So how do we future proof our kids (or yourself, if you are in the 18-25 age group)? Here are 6 suggestions.

  1. Get a part time job while at school – work experience of any kind assists when trying to get a job later on. It has been shown that part time work up to 10 hrs a week actually has a positive impact on school results as it develops organisational skills, so parents don’t worry about having less study time.
  2. Take every opportunity you can in school, in a sports club, charity organisation, workplace to develop soft skills – leadership, communication, initiative, flexibility, planning and organisation, It is these skills that will set you apart from the crowd when applying for jobs.
  3. Turn off social media from time to time just to focus on your own ideas and thoughts – creativity is born out of boredom!
  4. Turn off social media from time to time just to talk to people to improve your verbal communication skills including your ability to express ideas clearly and convincingly.
  5. Choose training and academic courses that lead to a job outcome. Check out Australian jobs government publication to see current and future job growth predictions in all industries.
  6. Choose training and academic courses that lead to a job outcome. Many courses include a work placement/experience or at the very least industry based projects as part of the required learning and assessment.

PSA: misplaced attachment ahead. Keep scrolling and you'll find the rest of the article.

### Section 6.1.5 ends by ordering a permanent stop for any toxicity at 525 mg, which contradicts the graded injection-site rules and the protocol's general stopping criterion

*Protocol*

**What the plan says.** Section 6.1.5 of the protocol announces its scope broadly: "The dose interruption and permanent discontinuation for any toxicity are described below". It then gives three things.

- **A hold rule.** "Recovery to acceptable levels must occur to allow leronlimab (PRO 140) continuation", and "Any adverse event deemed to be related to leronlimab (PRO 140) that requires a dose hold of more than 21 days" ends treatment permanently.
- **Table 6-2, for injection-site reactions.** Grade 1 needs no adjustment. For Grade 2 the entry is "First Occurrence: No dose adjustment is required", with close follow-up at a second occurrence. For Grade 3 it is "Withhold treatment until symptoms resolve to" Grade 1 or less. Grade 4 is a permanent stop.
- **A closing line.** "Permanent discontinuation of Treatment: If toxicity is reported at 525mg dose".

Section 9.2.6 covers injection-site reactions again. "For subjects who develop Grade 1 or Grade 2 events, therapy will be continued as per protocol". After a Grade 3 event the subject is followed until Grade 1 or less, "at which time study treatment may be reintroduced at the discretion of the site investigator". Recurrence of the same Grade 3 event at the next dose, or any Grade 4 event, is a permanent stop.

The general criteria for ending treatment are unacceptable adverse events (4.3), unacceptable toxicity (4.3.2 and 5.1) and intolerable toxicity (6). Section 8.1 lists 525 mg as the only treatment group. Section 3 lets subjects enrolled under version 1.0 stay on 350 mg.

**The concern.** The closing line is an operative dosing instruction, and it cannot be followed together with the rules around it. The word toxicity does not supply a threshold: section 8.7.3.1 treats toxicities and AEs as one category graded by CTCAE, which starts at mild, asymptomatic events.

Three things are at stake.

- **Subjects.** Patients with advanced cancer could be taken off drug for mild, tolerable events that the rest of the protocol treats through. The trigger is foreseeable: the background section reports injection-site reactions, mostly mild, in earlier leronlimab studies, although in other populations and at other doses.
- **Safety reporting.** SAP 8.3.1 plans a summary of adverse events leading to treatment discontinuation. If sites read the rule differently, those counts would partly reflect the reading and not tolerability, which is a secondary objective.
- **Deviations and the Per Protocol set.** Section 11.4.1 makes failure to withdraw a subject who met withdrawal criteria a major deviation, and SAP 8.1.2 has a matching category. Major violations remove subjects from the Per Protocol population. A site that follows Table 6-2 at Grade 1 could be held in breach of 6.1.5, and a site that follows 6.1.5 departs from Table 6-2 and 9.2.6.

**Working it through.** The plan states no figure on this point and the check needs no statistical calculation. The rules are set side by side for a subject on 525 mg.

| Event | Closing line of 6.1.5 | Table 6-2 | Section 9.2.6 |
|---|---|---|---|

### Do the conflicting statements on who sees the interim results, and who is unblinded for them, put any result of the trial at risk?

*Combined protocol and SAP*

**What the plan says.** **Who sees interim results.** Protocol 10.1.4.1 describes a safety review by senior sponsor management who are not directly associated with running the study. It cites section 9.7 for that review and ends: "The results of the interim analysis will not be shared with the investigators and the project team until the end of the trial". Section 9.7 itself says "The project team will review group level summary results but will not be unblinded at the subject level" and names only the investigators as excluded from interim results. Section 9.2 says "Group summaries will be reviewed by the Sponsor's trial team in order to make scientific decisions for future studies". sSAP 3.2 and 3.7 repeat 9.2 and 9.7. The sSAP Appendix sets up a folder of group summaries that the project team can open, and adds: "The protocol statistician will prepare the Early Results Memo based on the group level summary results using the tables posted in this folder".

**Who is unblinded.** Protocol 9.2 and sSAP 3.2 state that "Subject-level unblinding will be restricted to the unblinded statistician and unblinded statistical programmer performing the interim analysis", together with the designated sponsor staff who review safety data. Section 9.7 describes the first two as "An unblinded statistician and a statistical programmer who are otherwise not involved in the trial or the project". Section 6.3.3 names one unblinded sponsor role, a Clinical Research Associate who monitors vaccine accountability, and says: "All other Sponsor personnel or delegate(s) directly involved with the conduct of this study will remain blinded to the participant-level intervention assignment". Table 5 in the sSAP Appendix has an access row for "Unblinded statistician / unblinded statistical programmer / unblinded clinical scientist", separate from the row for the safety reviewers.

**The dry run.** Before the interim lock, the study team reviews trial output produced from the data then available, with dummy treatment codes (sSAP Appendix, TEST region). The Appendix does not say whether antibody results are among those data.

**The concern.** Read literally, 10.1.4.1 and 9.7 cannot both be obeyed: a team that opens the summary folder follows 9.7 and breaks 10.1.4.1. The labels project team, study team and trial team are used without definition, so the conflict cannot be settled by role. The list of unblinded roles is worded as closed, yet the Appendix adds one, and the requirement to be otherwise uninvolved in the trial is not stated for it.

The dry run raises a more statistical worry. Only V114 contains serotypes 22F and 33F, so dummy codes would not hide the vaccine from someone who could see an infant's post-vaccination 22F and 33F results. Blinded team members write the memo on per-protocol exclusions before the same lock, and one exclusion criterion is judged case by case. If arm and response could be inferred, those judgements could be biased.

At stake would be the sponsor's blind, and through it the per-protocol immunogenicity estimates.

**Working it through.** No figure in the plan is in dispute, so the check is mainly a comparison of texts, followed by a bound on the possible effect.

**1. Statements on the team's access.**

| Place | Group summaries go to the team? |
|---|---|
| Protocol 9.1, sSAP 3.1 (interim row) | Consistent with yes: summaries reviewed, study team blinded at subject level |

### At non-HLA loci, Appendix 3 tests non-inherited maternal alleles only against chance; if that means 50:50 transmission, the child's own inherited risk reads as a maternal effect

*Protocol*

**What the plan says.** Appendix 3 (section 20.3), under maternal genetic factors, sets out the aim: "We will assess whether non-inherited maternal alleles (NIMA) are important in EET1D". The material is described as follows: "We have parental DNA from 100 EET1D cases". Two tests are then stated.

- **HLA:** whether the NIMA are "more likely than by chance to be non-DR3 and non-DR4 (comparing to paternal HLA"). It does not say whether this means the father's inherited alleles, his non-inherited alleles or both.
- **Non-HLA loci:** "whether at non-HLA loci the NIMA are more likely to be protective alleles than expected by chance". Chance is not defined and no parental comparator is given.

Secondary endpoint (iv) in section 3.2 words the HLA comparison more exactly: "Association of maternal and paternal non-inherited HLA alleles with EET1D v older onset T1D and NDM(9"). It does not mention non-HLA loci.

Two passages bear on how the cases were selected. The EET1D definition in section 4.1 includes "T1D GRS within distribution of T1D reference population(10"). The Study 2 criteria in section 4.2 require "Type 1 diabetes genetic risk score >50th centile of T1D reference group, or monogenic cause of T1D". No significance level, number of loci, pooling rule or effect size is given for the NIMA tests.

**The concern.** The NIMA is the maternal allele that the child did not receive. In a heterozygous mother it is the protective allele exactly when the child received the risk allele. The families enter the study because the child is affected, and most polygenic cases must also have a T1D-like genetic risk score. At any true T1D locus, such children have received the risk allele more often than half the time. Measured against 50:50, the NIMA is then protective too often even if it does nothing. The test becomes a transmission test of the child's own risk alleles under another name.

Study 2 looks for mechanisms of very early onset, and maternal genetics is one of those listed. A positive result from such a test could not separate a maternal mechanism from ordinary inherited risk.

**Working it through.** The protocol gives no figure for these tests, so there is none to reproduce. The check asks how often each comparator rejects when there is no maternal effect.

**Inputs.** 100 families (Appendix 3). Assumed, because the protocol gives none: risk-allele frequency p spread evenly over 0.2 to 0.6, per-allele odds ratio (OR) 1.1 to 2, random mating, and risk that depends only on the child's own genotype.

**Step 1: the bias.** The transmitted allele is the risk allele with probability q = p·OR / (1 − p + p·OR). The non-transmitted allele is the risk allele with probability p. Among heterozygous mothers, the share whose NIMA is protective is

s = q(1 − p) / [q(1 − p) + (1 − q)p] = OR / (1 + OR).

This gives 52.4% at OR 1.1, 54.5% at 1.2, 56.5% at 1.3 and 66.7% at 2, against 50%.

More on VCE exams

More talk today about exams. 3AW had Michael Carr-Gregg,  Psychologist, talking about how to assist with studying and exam stress.

A couple of interesting tips to do while studying to aid concentration and retention

  1. Chew gum!
  2. Take your shoes off!
  3. Listen to white noise (maybe rain falling sounds) or classical music (Mozart)
  4. Use Mind Maps to summarise your work. I think this one is good if you think in pictures – that is you have a strength in perceptual skills, however if your strength is verbal then rewriting notes and speaking out loud as if you are giving a lecture may be better. If you are stronger in numerical thinking try putting the information into a logical table or chart.

If you do not know what is your stronger skill, your aptitude type, you may like to try the Morrisby Vocational testing process. It will also help greatly with future career choice if you know your strengths. Happy to facilitate this testing for anyone interested.

Exam cram!

So the time as come for Year 12 students to prepare for exams. However it is too easy to be distracted by Year 12 formal dresses, graduation after parties, muck up days, plans for schoolies, Christmas holidays etc – so what do you do!? How do you cope at this time of year? First be smart! Focus on whatever you are doing – if you are studying – STUDY, if you are partying- PARTY. Just make sure you are 100% in the moment. Everything is important and worth doing but give enough time to each thing. Be realistic about how much time you have left to get the study part done and plan accordingly. Focus on your English subject as that is always going to impact on your ATAR score, also focus on any subject that requires a set mark to get into your favoured course.

A few tips to make the study time work

  • Divide up your planned study sessions to allow enough hours to revise each subject according to the importance of the subject.
  • Always start with something you quite like then work up to the tough stuff.
  • Get a study buddy to keep you on track and help them keep on track.
  • Ignore all social media and calls while you are studying – remember 100% in the moment, then you can go 100% on all the other stuff you want to do when your study session is over.

Some good focus now will pay dividends in a few weeks when you really can party feeling good that you have given your year 12 your best shot!